Archive for August 16th, 2010
So yeah guilty as charged. It’s been a while since I’ve had time to post a hive log, but I figure that since we’re about to roll into the fall busy season it’s a good time to pick up the torch.
The Peachtree City yard is no more. There was only one hive there, and while it was pretty robust in terms of overall health, it was not productive at all – nothing in the super in the spring. I suspect that was largely due to another sizable bee yard being less than a mile away. So I moved it to the Brooks yard, which is actually at my house. I’m thinking that and the Woolsey yard will be the only ones going forward for the foreseeable future.
So without further delay –
Hive updates –
Popped this one open and there were tons of drones – which generally means one of two things – a laying worker or a drone laying queen. I didn’t see the queen, but I did see eggs sloppily laid. I believe it to be a laying worker – indicating that the hive has been queenless for a while. In either case, the hive is doomed unless it’s requeened. Unfortunately, requeening a hive with a laying worker is difficult. There were two queen cells – one of which was capped, but under the premise of a laying worker and the time it takes a queen to hatch out, there is very little chance that those cells have fertilized eggs in them. My intention is to do a shook swarm and requeen it. The idea behind a shook swarm is that you take all the bees out to field a few hundred yards away and shake them off the field. The idea is that the laying worker is too heavy to fly back and she gets left out in the field. When the rest of the hive returns, a new queen cage is in there and hopefully they take to her.
Dead out. This hive is toast and filled with wax moths. This was a hive that deaded out before and I restarted with a few frames from a nuc. It concerns me that it’s croaked twice so I suspect some kind of contamination in the wax or hardware. I don’t have enough bees to restart it right now and time is running out to get a new hive going and prepped for the fall. We’ll see. If I do get it going again, it will be on all new hardware and foundation – and will probably used only to combine with another smaller hive.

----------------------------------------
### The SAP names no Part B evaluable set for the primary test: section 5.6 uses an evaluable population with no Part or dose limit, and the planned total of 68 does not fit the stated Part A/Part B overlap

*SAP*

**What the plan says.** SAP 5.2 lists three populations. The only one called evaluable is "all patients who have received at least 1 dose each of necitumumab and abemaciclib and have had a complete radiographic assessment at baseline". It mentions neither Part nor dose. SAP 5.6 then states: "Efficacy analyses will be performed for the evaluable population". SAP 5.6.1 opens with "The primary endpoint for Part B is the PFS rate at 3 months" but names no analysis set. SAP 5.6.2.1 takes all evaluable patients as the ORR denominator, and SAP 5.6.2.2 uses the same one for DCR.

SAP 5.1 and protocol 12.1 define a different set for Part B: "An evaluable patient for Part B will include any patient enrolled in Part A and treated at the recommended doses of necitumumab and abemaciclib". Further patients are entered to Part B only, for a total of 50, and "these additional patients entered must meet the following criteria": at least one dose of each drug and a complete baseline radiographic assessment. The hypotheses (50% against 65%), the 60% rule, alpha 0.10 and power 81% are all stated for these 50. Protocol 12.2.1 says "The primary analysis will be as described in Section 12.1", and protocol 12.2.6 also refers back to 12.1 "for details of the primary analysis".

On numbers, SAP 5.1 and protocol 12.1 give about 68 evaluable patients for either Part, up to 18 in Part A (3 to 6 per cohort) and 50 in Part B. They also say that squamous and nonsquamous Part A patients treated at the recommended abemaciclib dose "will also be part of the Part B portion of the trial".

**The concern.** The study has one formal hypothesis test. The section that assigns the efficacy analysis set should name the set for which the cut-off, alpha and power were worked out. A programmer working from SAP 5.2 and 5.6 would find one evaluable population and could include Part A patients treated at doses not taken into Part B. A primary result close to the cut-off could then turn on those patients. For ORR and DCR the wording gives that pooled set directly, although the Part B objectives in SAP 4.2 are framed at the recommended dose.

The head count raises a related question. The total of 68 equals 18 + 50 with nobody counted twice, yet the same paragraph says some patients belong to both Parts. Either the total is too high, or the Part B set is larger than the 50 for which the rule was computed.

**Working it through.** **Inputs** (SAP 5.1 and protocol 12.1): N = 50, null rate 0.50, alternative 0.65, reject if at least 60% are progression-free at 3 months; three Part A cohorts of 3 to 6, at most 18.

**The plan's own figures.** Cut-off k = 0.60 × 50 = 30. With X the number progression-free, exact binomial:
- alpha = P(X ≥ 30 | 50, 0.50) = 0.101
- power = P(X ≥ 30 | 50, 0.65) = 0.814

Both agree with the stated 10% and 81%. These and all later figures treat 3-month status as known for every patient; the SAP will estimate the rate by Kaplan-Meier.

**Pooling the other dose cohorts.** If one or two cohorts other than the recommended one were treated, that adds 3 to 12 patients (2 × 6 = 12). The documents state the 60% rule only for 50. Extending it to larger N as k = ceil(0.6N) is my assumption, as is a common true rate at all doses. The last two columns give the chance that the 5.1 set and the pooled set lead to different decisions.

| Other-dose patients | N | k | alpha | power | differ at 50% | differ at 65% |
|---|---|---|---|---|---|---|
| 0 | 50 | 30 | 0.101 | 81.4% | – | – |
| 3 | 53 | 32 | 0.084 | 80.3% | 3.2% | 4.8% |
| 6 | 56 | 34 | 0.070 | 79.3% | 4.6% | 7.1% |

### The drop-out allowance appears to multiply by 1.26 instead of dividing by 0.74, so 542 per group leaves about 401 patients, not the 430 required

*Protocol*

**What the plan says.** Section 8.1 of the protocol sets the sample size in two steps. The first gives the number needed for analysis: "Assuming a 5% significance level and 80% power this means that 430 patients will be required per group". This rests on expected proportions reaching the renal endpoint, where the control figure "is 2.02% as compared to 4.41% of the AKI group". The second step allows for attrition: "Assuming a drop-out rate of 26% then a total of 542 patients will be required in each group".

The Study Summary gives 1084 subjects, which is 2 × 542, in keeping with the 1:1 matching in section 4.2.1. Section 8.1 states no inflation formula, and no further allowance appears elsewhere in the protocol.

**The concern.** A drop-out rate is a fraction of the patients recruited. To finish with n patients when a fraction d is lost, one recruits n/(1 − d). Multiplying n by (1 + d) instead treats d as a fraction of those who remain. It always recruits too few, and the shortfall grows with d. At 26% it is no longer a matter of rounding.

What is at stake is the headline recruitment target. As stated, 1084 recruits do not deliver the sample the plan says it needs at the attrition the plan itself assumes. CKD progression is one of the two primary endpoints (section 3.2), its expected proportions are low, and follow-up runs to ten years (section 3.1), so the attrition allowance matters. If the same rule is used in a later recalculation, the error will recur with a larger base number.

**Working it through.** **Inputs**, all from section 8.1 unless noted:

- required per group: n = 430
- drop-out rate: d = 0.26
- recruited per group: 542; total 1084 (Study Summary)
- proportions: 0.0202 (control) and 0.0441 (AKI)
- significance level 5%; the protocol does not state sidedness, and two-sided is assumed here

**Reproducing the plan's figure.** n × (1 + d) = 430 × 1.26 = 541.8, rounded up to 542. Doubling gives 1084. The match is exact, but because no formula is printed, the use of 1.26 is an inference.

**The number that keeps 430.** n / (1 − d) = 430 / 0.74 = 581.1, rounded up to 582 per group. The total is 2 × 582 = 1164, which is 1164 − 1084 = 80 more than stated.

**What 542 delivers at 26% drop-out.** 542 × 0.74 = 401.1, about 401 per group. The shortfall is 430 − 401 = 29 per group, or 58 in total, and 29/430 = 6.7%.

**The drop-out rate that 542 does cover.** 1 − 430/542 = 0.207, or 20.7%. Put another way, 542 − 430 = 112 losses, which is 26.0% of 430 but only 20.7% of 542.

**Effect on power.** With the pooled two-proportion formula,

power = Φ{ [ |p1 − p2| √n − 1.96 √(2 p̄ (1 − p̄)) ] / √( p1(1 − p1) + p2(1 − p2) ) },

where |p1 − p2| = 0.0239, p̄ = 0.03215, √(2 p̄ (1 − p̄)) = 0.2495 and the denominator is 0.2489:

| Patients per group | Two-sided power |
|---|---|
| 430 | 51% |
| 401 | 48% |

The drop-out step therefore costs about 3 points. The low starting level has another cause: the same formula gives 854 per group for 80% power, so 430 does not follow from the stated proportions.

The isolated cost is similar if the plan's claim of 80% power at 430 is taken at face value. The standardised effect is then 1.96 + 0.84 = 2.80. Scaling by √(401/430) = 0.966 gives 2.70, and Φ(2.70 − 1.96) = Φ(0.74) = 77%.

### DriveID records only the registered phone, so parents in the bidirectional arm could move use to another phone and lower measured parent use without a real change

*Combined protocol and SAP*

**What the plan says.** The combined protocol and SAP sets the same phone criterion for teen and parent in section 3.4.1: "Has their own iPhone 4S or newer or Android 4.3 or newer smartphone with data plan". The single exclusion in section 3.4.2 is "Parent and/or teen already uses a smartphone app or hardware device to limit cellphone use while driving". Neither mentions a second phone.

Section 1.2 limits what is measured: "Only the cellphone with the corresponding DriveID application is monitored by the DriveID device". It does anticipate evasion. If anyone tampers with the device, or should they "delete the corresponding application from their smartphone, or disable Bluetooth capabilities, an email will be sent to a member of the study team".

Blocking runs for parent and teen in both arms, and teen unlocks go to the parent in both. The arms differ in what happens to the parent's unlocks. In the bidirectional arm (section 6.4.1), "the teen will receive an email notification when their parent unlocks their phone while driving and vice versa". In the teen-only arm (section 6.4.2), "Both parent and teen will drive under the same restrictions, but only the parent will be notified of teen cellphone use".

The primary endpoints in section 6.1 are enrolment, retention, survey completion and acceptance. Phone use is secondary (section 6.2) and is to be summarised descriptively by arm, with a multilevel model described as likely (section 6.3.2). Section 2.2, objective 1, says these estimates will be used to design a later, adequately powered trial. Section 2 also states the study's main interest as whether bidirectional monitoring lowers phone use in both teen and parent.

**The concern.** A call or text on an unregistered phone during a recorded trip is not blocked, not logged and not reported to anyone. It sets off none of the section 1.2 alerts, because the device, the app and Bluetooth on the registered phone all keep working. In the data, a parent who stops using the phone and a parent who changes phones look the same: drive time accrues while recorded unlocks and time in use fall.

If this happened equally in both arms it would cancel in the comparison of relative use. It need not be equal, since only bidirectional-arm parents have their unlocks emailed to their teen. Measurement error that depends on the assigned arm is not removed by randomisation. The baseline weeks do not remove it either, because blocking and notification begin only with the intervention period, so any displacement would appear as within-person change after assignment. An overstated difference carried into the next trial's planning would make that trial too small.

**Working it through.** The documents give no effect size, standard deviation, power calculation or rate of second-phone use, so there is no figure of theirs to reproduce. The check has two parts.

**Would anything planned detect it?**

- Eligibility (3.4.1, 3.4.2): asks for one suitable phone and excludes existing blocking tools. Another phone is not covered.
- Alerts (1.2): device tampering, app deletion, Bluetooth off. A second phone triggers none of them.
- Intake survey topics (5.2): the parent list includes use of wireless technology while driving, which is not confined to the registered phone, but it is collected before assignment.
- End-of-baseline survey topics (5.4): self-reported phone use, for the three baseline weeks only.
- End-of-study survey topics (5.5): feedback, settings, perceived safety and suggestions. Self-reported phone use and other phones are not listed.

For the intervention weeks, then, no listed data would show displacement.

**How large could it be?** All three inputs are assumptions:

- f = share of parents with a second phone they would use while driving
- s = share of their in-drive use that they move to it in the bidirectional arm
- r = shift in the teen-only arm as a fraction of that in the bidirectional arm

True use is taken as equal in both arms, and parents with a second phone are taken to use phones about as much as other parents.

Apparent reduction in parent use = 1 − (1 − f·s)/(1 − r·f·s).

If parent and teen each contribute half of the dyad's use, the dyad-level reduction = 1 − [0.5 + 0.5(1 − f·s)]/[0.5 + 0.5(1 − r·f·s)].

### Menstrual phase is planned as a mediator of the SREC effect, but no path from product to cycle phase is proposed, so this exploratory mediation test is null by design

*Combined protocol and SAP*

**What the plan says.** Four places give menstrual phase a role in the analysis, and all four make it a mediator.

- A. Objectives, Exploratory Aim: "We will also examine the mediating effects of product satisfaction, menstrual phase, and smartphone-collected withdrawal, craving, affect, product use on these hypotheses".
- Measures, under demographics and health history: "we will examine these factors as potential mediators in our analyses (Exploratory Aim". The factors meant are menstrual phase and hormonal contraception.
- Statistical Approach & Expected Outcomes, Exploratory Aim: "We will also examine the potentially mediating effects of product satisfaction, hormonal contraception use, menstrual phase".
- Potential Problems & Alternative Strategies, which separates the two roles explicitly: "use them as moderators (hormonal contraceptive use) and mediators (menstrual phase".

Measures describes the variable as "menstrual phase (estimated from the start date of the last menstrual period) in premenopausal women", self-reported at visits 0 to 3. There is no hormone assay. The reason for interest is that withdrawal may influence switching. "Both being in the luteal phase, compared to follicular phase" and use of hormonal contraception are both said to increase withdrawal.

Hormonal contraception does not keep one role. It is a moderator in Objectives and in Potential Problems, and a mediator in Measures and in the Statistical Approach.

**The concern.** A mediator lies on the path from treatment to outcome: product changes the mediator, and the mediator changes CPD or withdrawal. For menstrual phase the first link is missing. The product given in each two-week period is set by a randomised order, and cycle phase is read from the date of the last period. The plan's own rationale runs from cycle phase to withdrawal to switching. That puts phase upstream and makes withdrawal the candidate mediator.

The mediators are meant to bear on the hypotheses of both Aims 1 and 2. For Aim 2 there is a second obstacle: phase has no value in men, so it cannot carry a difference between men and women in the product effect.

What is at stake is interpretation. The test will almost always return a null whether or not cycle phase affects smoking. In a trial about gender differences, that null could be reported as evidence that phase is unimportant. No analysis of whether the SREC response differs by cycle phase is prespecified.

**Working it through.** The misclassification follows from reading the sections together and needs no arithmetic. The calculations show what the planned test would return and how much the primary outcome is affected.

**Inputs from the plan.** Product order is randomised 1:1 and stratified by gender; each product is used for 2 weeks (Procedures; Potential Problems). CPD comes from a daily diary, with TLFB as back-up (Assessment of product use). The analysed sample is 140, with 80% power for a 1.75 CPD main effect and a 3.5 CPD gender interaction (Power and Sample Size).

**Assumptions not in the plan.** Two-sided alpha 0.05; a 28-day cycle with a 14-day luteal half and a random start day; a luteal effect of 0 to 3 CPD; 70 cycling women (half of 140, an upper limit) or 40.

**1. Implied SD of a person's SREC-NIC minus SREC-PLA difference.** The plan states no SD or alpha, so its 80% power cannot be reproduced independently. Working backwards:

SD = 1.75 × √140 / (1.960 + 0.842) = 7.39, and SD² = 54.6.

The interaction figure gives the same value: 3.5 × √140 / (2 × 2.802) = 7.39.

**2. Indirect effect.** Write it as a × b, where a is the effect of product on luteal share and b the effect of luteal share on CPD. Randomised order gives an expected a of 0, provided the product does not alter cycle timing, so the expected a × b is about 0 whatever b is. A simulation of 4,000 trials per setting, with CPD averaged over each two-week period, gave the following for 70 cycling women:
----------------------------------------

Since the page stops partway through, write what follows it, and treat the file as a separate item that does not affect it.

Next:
Looks ok, but should be in much better shape. Found the queen, but she was very small and gimpy looking. Gonna requeen this one.
This one looks good – solid brood nest with a good egg pattern. It’s a single deep, and it starting to get some honey in the super. Probably wouldn’t hurt to requeen this one before the fall honey flow to beef up production going into the fall. This one may be a candidate to combine with Brooks 3 later on.
Solid colony – probably the best looking of the bunch. There were ants in the jar super which I moved out.
This is the former PTC hive, and is doing better already – showing alot of honey storage in the 2nd deep and even some storage in the honey super. The only problem is that the foundation strips in the honey super have gotten all wonky since the spring so they were building comb all over the place. I pulled the super and am going to redo the foundation on the frames before putting it back on there.
This one looks pretty good for a single deep started in late summer. There were about 5 solid frames of bees and a large consistently laid broodnest. With a little feeding, this one should beef up by the fall.
Just about the same as Brooks 7, but with fewer bees. Gonna start feeding these to get them beefed up for the winter.
This was a split from a colony that was requeened, and was later used (unsuccessfully) to bolster the population of Brooks 2. It’s presently got three frames of bees with a 2 frame broodnest so I think it’s recovering well.